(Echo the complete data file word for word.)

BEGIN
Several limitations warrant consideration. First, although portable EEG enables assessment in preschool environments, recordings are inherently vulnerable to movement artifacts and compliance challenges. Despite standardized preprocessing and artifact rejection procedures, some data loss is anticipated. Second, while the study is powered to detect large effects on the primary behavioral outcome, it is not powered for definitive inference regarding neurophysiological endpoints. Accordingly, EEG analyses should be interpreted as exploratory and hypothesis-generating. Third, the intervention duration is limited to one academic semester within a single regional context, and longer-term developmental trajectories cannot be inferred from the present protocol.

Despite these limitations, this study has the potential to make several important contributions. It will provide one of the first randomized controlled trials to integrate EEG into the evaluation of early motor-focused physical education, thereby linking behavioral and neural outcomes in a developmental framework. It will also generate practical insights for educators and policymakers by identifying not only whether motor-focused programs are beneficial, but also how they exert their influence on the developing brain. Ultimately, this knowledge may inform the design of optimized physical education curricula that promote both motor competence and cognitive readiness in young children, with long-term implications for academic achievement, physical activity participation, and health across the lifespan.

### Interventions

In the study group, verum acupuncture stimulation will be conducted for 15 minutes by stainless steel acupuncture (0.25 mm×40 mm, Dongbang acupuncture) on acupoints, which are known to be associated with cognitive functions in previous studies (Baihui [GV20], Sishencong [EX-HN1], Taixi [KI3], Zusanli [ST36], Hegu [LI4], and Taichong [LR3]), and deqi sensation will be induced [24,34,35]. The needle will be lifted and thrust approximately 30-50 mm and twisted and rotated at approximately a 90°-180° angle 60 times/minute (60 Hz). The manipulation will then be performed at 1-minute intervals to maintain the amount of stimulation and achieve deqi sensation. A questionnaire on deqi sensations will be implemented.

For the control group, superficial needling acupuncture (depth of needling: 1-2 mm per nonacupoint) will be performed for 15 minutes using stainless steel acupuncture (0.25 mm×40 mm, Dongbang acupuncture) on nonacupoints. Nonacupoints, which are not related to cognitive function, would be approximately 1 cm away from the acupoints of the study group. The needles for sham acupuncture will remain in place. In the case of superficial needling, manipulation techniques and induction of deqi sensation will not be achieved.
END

Several limitations warrant consideration. First, although portable EEG enables assessment in preschool environments, recordings are inherently vulnerable to movement artifacts and compliance challenges. Despite standardized preprocessing and artifact rejection procedures, some data loss is anticipated. Second, while the study is powered to detect large effects on the primary behavioral outcome, it is not powered for definitive inference regarding neurophysiological endpoints. Accordingly, EEG analyses should be interpreted as exploratory and hypothesis-generating. Third, the intervention duration is limited to one academic semester within a single regional context, and longer-term developmental trajectories cannot be inferred from the present protocol.

Despite these limitations, this study has the potential to make several important contributions. It will provide one of the first randomized controlled trials to integrate EEG into the evaluation of early motor-focused physical education, thereby linking behavioral and neural outcomes in a developmental framework. It will also generate practical insights for educators and policymakers by identifying not only whether motor-focused programs are beneficial, but also how they exert their influence on the developing brain. Ultimately, this knowledge may inform the design of optimized physical education curricula that promote both motor competence and cognitive readiness in young children, with long-term implications for academic achievement, physical activity participation, and health across the lifespan.

### Interventions

In the study group, verum acupuncture stimulation will be conducted for 15 minutes by stainless steel acupuncture (0.25 mm×40 mm, Dongbang acupuncture) on acupoints, which are known to be associated with cognitive functions in previous studies (Baihui [GV20], Sishencong [EX-HN1], Taixi [KI3], Zusanli [ST36], Hegu [LI4], and Taichong [LR3]), and deqi sensation will be induced [24,34,35]. The needle will be lifted and thrust approximately 30-50 mm and twisted and rotated at approximately a 90°-180° angle 60 times/minute (60 Hz). The manipulation will then be performed at 1-minute intervals to maintain the amount of stimulation and achieve deqi sensation. A questionnaire on deqi sensations will be implemented.

For the control group, superficial needling acupuncture (depth of needling: 1-2 mm per nonacupoint) will be performed for 15 minutes using stainless steel acupuncture (0.25 mm×40 mm, Dongbang acupuncture) on nonacupoints. Nonacupoints, which are not related to cognitive function, would be approximately 1 cm away from the acupoints of the study group. The needles for sham acupuncture will remain in place. In the case of superficial needling, manipulation techniques and induction of deqi sensation will not be achieved.